- Chris.
9 people found this useful

What percent of the Sahara desert is covered by sand?

searching the web for an answer to the same question, I found this: http://www.pbs.org/wnet/africa/explore/sahara/sahara_topography_lo.html so, it seems the percentage of sand desert amount to 20. I hope this results to be useful. bye. Seem to remember it being between 12% and 20% sand the rest (MORE)

How much sand is need to cover 700 square feet 1 inch deep?

700 sq feet converted to cubic feet is 58.333 (double check that?) convert that to gallons and you get- (this I know is true.) 436.5 gallons, rounded up.. I was told that a 50 lb. bag of sand would cover 6 square feet 1 inch deep. So, divide 700/6 and you get 117. It would take 117 50 lb. ba (MORE)

How does the sand fox adapt the Sahara desert?

The sand fox is nocturnal so it operates during the cool portion of the day rather than traveling in the scorching sun. It has developed large ears to improve its ability to cool itself as canine animals don't sweat like we do. and it burrows underground to keep it cool when it is sleeping. They fav (MORE)

Who sand Deep Purple in 1940s?

Bing Crosby I believe. The song was Ritchie Blackmore's grandmother's favourite song, which is how the band Deep Purple got their name.. Well, actually, there were several versions of the song recorded between 1933 and the early 1980s, but Bing never had a big hit with it. It was, however Ritchie's (MORE)

How many sand dunes are in the sahara desert?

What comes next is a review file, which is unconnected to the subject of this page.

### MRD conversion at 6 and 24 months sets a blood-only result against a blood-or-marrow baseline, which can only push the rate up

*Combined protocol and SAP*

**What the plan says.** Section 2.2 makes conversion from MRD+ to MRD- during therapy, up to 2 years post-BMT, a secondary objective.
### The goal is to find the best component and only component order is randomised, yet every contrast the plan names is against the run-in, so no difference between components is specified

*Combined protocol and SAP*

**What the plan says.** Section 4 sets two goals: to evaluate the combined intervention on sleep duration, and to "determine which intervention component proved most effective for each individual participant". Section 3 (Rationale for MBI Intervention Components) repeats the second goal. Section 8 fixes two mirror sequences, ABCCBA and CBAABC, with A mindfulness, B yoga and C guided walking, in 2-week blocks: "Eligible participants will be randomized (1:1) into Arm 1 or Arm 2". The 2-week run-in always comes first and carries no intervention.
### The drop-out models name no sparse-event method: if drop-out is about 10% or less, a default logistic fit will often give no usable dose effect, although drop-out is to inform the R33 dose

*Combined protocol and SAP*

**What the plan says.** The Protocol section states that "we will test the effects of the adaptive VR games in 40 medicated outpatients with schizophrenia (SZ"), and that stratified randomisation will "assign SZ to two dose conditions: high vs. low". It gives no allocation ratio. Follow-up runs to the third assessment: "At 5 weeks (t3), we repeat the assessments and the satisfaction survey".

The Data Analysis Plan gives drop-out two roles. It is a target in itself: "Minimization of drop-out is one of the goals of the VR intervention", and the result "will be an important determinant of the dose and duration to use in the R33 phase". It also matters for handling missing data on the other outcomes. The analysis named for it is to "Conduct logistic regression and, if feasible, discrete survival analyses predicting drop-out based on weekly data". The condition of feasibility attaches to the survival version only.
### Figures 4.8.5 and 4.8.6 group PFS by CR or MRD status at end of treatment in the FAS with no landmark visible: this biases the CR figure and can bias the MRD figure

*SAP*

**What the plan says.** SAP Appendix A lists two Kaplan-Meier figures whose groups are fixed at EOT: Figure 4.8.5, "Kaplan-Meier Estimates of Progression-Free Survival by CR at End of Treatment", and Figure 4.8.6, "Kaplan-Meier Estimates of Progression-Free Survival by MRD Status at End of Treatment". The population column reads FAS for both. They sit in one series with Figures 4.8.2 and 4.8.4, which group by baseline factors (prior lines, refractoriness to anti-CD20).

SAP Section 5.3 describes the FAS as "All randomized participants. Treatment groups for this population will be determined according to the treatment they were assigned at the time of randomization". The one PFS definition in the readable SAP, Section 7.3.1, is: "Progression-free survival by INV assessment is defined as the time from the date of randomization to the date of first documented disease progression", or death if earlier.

There is no way to answer that question. The Sahara is immense and it would take thousands of people to inventory all the dunes. Also, dunes are constantly changing with the wind. Some disappear, some combine with other dunes and some split from other dunes.

Is the Sahara Desert the only desert with sand seas in it's terrain?

I think (if you mean the only desert with sand dunes everywhere) that the Sahara isn't. I've seen pictures of deserts with sand dunes everywhere, and most of them weren't the Sahara. However, if your talking about its size, the Sahara is the largest (hot) desert on Earth.

Can you sand out deep scratches in bamboo flooring?

Bamboo is really hard to repair. It can be done, but only by an experienced pro. Bamboo is actually a grass that has been pressed. It burns very easily when sanded. Also, you cannot use most wood fillers on it, in addition to its unusual color that would be hard to match.

How far will .74 cubic yards of sand spread at 4 inches deep?

0.74 cubic yards spread at 4 inches (1/9 of a yard) means 0.74 divided by (1/9) = 6.66 square yards, so the answer will depend on how wide the path is. So now you would have to divide 6.66 by the width of the path. This is about 5.5 square metres. So on a path 2 feet wide is would spread 9.99 yards (MORE)

How deep is the sand in the Mojave Desert?

It varies but much of the desert is simply rock, or soil baked into a hard surface. However, the Kelso Dunes in the Mojave National Preserve have reached a height of up to 650 feet (200 meters). This is an unusually large sand formation.

Will three yards of sand cover 54 sq feet 16 inches deep?

If the question refers to 3 cubic yards of sand then all measurements need to be converted to a common unit for the calculation to be made. Let the chosen unit be feet. 1 cubic yard = 3 x 3 x 3 = 27 cu ft : 3 cubic yards = 3 x 27 = 81 cu ft. 12 inches = 1 foot : 16 inches = 16 / 12 = 1.333 feet. (MORE)

Can you give me a BIG paragraph about the sand storm in the Sahara desert?

A dust storm or sand storm is ameteorological phenomenon common in aridand semi-arid regions. Dust storms arise when a gust front or other strong wind blows loose sand and dirt from a dry surface. Particles are transported by saltation and suspension, a process that moves soil from one place and (MORE)

How much sand is needed to cover an area 24ft around by 2 inches deep?

You have the circumference which is given by pi x d. Rounding 24/3 gives you a diameter of 8 feet. Surface area is pi x r x r for 192 square feet. Convert 2 inches to feet gives 1/6 th of a foot divide into 192 gives 32 cubic feet. There is 27 cubic feet in a cubic yard so slightly over.